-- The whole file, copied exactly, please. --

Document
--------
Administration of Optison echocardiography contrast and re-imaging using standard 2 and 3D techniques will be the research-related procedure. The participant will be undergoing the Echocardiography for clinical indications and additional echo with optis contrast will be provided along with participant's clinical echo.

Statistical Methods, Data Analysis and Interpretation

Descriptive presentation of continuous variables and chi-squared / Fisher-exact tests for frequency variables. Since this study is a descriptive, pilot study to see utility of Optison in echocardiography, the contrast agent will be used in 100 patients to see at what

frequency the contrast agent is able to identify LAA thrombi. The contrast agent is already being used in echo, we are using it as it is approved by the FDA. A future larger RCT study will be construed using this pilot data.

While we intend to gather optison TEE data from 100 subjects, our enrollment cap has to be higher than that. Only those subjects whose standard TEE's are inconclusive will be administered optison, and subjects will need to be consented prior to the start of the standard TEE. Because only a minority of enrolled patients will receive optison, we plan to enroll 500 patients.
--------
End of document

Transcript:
Administration of Optison echocardiography contrast and re-imaging using standard 2 and 3D techniques will be the research-related procedure. The participant will be undergoing the Echocardiography for clinical indications and additional echo with optis contrast will be provided along with participant's clinical echo.

Statistical Methods, Data Analysis and Interpretation

Descriptive presentation of continuous variables and chi-squared / Fisher-exact tests for frequency variables. Since this study is a descriptive, pilot study to see utility of Optison in echocardiography, the contrast agent will be used in 100 patients to see at what

frequency the contrast agent is able to identify LAA thrombi. The contrast agent is already being used in echo, we are using it as it is approved by the FDA. A future larger RCT study will be construed using this pilot data.

While we intend to gather optison TEE data from 100 subjects, our enrollment cap has to be higher than that. Only those subjects whose standard TEE's are inconclusive will be administered optison, and subjects will need to be consented prior to the start of the standard TEE. Because only a minority of enrolled patients will receive optison, we plan to enroll 500 patients.